High blood pressure is medically defined as hypertension. If left untreated, this condition can lead to a variety of health complications, including death. The risk of heart disease, stroke, and death can actually increase as a result of this disorder.
The force of circulating blood against the walls of the body’s arteries, which are the main blood vessels, is defined as blood pressure. The amount of pressure that occurs is determined by the resistance of the blood vessels and the intensity with which the heart works.
One of the most dangerous aspects of hypertension, also known as high blood pressure, is that you may be unaware that you have it. Nearly one-third of those who have high blood pressure are unaware of it. This is due to the fact that, unless it is very severe, high blood pressure does not usually cause any symptoms. Regular checkups are the most effective way to determine whether your blood pressure is high.
What causes hypertension?
There are two types of hypertension. Each type has a different cause.
- Primary (also known as essential) hypertension. Aging and unhealthy habits such as not getting enough exercise are among the causes of this most common type of high blood pressure.
- Secondary hypertension (high blood pressure). This type of high blood pressure can be caused by a variety of medical issues (such as kidney or hormonal issues) or by a medication you’re taking.
Secondary hypertension can be caused by a variety of conditions, including:
- Obstructive Sleep Apnea (OSA).
- Kidney problems.
- Adrenal gland tumors.
- Thyroid problems.
- Congenital defects in blood vessels.
- Medications, such as birth control pills, cold medicine, decongestants, and over-the-counter painkillers.
- Illegal drugs.
What are the symptoms of hypertension?
A person suffering from hypertension will feel several symptoms that arise, including:
- Vision problems;
- Chest pain;
- Ears ringing;
- Hard to breathe; and
Severe hypertension symptoms can include:
- Nausea and/or vomiting;
- Feeling anxious;
- Pain in the chest;
- muscle tremors; and
- The presence of blood in the urine.
What are the risk factors of Hypertension?
Indeed, the possibility of developing hypertension increases in direct proportion to age. People who are older are more likely to develop hypertension. Other risk factors that can contribute to hypertension include:
- Over 65 years.
- Frequent consumption of high-salt foods.
- Overweight or obese.
- There is a family history of the same medical condition.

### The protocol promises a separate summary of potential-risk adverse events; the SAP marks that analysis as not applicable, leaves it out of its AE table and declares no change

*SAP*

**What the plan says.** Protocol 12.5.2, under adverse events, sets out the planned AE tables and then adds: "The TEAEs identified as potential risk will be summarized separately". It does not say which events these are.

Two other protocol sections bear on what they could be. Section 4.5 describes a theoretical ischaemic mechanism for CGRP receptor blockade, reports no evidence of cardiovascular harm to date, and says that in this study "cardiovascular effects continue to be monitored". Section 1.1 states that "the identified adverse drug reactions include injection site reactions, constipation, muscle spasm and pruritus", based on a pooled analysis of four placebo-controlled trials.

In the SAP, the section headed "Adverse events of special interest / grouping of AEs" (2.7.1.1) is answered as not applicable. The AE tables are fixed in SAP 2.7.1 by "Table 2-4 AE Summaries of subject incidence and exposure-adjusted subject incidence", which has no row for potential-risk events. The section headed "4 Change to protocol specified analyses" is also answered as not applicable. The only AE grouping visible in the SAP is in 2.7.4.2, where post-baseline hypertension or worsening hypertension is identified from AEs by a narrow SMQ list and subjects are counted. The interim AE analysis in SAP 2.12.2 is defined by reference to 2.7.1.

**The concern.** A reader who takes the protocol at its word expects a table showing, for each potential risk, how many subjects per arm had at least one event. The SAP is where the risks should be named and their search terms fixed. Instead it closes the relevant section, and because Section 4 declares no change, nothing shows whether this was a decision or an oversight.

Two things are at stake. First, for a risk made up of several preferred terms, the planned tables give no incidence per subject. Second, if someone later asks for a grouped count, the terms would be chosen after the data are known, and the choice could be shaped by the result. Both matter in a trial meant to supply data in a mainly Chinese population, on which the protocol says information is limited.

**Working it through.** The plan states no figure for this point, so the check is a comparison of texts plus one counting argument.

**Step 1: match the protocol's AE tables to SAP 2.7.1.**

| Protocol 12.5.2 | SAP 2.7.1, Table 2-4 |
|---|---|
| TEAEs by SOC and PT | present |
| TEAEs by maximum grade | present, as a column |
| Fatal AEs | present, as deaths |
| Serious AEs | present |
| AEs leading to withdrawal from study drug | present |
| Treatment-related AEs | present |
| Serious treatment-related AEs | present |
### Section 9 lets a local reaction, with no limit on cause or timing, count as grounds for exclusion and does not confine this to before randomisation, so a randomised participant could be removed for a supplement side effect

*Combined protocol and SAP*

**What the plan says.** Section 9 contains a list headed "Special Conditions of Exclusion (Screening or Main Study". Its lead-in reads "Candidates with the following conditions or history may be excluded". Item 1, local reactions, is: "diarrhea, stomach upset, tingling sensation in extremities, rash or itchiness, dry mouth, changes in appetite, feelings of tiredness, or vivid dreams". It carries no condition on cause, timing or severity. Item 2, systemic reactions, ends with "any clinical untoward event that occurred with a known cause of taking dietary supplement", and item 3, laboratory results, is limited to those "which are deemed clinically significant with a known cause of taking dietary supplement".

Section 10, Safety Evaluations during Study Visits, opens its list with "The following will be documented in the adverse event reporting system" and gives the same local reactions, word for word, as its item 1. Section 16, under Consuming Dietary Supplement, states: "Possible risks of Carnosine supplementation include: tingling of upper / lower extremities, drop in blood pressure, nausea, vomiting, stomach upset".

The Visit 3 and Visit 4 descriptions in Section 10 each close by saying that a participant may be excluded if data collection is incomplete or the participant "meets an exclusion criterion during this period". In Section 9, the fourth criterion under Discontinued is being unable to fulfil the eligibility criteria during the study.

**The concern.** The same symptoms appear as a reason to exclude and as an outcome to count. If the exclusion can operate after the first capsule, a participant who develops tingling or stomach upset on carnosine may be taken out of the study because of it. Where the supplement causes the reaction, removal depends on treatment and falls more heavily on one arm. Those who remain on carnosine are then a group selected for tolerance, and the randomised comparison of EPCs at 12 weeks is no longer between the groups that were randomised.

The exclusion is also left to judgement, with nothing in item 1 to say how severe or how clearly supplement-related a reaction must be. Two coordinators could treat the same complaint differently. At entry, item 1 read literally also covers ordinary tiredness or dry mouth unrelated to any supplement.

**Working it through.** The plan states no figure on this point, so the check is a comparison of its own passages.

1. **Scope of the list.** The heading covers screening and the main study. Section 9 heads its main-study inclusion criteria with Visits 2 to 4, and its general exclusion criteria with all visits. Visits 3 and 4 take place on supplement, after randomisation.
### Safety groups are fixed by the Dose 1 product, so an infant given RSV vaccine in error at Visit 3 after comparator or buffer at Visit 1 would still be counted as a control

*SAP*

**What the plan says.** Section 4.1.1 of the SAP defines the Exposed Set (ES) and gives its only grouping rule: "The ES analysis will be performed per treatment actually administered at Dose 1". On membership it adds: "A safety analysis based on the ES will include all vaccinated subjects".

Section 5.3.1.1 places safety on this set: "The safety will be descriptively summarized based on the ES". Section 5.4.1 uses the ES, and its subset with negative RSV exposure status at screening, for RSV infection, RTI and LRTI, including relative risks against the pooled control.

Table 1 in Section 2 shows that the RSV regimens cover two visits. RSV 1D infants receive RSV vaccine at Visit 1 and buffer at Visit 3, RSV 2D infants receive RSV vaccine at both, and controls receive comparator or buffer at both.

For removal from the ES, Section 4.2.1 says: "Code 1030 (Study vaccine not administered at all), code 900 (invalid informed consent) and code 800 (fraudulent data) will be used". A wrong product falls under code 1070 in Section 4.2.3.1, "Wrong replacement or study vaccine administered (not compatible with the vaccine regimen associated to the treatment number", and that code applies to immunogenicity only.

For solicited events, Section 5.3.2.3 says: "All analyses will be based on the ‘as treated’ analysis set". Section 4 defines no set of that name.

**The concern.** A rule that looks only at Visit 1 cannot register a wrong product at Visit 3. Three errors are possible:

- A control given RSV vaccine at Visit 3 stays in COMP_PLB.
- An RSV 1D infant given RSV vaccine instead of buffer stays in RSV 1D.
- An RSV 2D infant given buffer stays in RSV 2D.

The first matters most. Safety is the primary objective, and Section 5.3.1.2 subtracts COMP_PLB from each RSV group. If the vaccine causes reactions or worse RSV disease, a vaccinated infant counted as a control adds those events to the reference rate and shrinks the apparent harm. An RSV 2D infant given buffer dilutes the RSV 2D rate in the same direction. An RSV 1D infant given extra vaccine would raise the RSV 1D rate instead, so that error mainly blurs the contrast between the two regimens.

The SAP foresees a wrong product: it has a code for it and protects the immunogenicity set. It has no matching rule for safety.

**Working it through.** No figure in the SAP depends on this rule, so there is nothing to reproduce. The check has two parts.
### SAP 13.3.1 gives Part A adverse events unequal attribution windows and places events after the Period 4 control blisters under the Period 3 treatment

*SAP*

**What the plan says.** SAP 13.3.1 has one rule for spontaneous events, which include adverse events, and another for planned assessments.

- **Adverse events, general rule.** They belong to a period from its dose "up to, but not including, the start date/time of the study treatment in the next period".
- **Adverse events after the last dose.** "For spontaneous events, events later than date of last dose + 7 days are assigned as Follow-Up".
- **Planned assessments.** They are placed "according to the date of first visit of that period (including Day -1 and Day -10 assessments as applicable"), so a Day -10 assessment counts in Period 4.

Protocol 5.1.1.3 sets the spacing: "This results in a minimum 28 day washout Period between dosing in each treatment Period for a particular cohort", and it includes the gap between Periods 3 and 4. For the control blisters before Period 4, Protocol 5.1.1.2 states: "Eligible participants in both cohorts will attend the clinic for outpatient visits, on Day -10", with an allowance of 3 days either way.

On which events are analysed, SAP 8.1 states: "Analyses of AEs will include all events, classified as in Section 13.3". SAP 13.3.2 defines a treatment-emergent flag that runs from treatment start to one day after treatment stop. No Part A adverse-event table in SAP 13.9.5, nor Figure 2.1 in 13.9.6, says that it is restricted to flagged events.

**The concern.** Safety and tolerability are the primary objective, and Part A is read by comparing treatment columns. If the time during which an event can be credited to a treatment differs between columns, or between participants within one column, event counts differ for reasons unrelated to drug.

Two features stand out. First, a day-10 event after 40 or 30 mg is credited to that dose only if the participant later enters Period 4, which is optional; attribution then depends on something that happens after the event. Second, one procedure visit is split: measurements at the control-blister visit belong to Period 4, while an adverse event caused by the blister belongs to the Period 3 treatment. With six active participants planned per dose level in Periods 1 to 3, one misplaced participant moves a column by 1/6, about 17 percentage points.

- Less consumption of fruits and vegetables.
- Not physically active or rarely exercise.
- Consuming too many foods or drinks that contain caffeine.
- Smoking habit.
- Drink a lot of alcoholic beverages.
- Stress. High levels of stress can temporarily increase blood pressure.
- Certain chronic conditions, such as kidney disease, diabetes, or sleep apnea.
It should also be noted that high blood pressure can occur during pregnancy. Furthermore, this disorder can occur in children and is usually caused by kidney or heart problems. This problem is made worse by the influence of an unhealthy lifestyle.
What can happen if hypertension is not treated?
Untreated hypertension can lead to a variety of serious health issues, which include:
- Heart attack.
- Peripheral vascular disease.
- Kidney disease/failure.
- Complications during pregnancy.
- Eye damage.
- Vascular dementia.
What should I do if I have high blood pressure?
If you’ve already been diagnosed with high blood pressure or have other risk factors for cardiovascular disease, your doctor will most likely advise you to take more frequent readings. Blood pressure is usually measured in children aged 3 and up as part of their annual checkups.
If you don’t see your doctor on a regular basis, you might be able to get a free blood pressure screening at a health resource fair or another location in your community. Some stores also have machines that will measure your blood pressure for free.
When to see a doctor
Blood pressure screening is an important part of general health care. How often you should get your blood pressure checked depends on your age and overall health.
Ask your provider for a blood pressure reading at least every two years starting at age 18. If you’re age 40 or older, or you’re 18 to 39 with a high risk of high blood pressure, ask for a blood pressure check every year.
Your care provider will likely recommend more-frequent readings if have high blood pressure or other risk factors for heart disease.
Children age 3 and older may have blood pressure measured as a part of their yearly checkups.
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